Acts 17:22

ESV So Paul, standing in the midst of the Areopagus, said: “Men of Athens, I perceive that in every way you are very religious.
NIV Paul then stood up in the meeting of the Areopagus and said: 'People of Athens! I see that in every way you are very religious.
NASB So Paul stood in the midst of the Areopagus and said, 'Men of Athens, I see that you are very religious in all respects.
CSB Paul stood in the middle of the Areopagus and said, "People of Athens! I see that you are extremely religious in every respect.
NLT So Paul, standing before the council, addressed them as follows: 'Men of Athens, I notice that you are very religious in every way,
KJV Then Paul stood in the midst of Mars' hill, and said, Ye men of Athens, I perceive that in all things ye are too superstitious.

What does Acts 17:22 mean?

Athens is the site of a court called the Areopagus on the top of a rock outcropping. Paul has been aggressively invited to share his religious views there, by Epicurean and Stoic philosophers who heard him preaching in the Agora. We only have recordings of two of Paul's sermons. In Acts 13, he is in a synagogue in Pisidian Antioch, surrounded by Jews and God-fearing Gentiles who are dedicated to studying the Jewish Scriptures—our Old Testament—including the prophecies. He moves quickly through Jewish history to David and God's covenant that the Messiah would come through David's line. He then reminds them that John the Baptist identified the Messiah as Jesus of Nazareth. The crux of his message is that the prophets—including David—said that the Messiah would die and be raised again, as Jesus was (Acts 13:16–41).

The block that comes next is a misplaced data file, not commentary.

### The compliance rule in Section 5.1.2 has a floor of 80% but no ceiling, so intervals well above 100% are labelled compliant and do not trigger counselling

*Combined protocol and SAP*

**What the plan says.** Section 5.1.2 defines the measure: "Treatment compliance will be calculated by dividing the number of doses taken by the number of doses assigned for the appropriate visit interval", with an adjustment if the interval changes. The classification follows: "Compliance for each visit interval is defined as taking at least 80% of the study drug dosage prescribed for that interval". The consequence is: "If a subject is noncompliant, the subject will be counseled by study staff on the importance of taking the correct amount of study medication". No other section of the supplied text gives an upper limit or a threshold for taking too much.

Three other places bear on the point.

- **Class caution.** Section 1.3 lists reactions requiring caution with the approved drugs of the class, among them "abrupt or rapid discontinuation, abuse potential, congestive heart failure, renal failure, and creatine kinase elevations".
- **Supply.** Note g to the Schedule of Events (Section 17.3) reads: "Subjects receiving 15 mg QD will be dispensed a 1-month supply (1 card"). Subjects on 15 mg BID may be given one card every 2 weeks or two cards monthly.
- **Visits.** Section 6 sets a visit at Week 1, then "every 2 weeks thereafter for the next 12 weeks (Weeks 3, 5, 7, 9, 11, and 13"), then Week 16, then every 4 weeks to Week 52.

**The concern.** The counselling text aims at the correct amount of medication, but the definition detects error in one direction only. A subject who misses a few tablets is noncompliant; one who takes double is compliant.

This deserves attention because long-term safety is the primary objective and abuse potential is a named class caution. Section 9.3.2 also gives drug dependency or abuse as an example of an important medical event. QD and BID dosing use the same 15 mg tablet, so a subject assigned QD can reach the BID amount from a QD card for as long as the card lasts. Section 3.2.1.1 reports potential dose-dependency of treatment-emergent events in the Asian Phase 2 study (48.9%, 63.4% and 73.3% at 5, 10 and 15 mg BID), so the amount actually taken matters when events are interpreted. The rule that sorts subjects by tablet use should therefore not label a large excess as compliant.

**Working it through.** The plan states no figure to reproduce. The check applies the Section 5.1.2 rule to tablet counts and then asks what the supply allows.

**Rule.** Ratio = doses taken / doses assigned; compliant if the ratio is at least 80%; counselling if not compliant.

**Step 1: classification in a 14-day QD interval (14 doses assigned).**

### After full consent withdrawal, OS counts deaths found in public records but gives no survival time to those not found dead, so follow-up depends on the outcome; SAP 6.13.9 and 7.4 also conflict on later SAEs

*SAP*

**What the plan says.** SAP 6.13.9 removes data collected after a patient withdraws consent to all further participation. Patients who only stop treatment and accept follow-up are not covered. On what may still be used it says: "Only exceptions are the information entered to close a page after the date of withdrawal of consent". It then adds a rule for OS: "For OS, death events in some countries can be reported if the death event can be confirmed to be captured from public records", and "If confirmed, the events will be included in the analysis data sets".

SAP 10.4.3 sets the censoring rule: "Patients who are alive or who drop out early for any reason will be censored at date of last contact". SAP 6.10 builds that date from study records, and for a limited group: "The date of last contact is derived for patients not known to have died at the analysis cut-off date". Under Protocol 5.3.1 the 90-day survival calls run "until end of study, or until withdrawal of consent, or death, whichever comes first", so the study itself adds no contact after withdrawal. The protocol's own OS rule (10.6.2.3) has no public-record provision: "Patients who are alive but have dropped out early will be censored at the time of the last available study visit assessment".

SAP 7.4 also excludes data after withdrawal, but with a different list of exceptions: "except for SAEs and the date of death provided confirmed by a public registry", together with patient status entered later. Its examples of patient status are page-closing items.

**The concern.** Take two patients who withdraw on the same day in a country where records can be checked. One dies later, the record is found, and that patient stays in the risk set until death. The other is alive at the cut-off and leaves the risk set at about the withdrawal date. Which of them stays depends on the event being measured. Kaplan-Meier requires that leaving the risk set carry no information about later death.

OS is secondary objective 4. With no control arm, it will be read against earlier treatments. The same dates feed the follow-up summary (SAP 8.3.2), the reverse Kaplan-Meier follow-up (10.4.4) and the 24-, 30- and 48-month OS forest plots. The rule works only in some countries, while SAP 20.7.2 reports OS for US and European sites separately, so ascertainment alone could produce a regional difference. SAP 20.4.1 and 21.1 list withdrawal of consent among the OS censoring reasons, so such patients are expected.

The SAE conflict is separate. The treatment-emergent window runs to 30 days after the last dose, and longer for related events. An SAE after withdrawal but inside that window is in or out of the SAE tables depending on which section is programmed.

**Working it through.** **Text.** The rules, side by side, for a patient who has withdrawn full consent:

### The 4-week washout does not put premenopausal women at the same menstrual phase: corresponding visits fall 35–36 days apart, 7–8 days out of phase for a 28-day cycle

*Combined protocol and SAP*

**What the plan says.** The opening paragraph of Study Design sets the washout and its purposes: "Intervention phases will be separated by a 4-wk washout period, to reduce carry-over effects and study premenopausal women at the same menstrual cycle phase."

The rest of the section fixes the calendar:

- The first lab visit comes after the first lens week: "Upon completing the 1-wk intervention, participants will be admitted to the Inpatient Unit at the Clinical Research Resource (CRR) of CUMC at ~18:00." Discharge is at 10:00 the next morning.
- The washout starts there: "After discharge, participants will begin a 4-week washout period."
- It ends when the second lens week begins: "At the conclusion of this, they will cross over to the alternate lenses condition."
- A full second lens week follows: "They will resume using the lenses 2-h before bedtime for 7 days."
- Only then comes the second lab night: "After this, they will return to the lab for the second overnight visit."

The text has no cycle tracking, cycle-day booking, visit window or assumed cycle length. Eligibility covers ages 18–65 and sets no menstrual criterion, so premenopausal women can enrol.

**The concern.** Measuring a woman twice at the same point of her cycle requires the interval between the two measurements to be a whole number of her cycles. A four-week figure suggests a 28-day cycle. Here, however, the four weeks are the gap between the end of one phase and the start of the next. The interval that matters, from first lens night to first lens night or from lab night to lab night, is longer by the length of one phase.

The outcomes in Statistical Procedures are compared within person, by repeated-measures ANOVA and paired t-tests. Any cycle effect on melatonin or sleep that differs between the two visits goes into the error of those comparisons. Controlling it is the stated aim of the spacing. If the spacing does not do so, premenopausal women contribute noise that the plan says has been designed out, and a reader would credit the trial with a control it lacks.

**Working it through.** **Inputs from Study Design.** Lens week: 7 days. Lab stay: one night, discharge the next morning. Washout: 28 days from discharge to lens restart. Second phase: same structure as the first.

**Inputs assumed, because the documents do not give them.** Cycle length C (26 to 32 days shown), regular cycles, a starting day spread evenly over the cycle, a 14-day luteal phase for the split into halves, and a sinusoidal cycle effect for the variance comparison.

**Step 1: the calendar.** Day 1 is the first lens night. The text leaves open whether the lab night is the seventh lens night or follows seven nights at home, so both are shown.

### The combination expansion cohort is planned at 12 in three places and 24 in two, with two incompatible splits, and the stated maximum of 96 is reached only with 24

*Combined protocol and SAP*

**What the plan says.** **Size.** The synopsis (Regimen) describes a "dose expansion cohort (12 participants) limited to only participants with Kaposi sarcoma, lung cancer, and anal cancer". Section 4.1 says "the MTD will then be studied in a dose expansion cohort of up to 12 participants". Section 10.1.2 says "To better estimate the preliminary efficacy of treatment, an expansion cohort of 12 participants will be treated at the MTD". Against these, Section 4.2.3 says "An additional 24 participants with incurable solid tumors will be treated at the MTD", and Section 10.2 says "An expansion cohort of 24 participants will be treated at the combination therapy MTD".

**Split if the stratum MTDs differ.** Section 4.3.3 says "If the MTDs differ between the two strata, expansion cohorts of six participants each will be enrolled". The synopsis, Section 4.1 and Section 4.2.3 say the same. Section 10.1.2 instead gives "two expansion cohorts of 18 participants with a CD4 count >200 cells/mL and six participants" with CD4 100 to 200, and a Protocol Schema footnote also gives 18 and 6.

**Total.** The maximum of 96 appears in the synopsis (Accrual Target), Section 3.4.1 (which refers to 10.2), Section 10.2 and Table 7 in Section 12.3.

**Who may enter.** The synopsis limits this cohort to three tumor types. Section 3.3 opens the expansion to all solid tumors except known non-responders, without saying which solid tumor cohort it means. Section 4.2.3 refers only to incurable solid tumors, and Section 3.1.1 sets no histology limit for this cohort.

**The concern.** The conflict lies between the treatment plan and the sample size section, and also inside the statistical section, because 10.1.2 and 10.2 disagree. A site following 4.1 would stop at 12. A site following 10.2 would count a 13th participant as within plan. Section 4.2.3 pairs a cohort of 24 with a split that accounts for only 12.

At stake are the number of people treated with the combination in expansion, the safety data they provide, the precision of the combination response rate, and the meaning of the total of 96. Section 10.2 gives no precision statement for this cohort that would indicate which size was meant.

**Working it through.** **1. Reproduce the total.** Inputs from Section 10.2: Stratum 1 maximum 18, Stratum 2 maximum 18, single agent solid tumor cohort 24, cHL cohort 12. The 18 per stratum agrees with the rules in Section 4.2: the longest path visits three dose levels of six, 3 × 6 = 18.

The Athenian philosophers likely know little about Jewish prophecy and have no interest in this Messiah, so Paul uses what they do know. When he arrived, he noticed the city was filled with idols (Acts 17:16)—so many they had an altar to an unknown god, just in case they missed somebody (Acts 17:23). Paul quickly dismisses the pantheon and shows how the classical poets recognize a single Creator God. Paul branches from this point of contact to say the Creator God has a representative who will judge the dead and who Himself died and rose again (Acts 17:21–31).

"Very religious" is from the Greek root word deisidaimōn which can mean pious or superstitious. He is literally talking about all the idols, but Paul is not above being a little sarcastic. His words might be a slight since Stoics were very logical and Epicureans were likely actually atheists. It was also against form to flatter one's audience at the Areopagus to win approval of an argument.

Some scholars say Paul's decision to try to reach the people through their own culture instead of presenting a clear gospel message is why only a handful of people believe (Acts 17:34). They say Paul realizes his mistake and when he reaches Corinth preaches only "Jesus Christ and him crucified" (1 Corinthians 2:1–2) as a result. Others say he is being missional by directly addressing the evil in the culture—idolatry—and that without his culture-spanning approach, even fewer would have responded.
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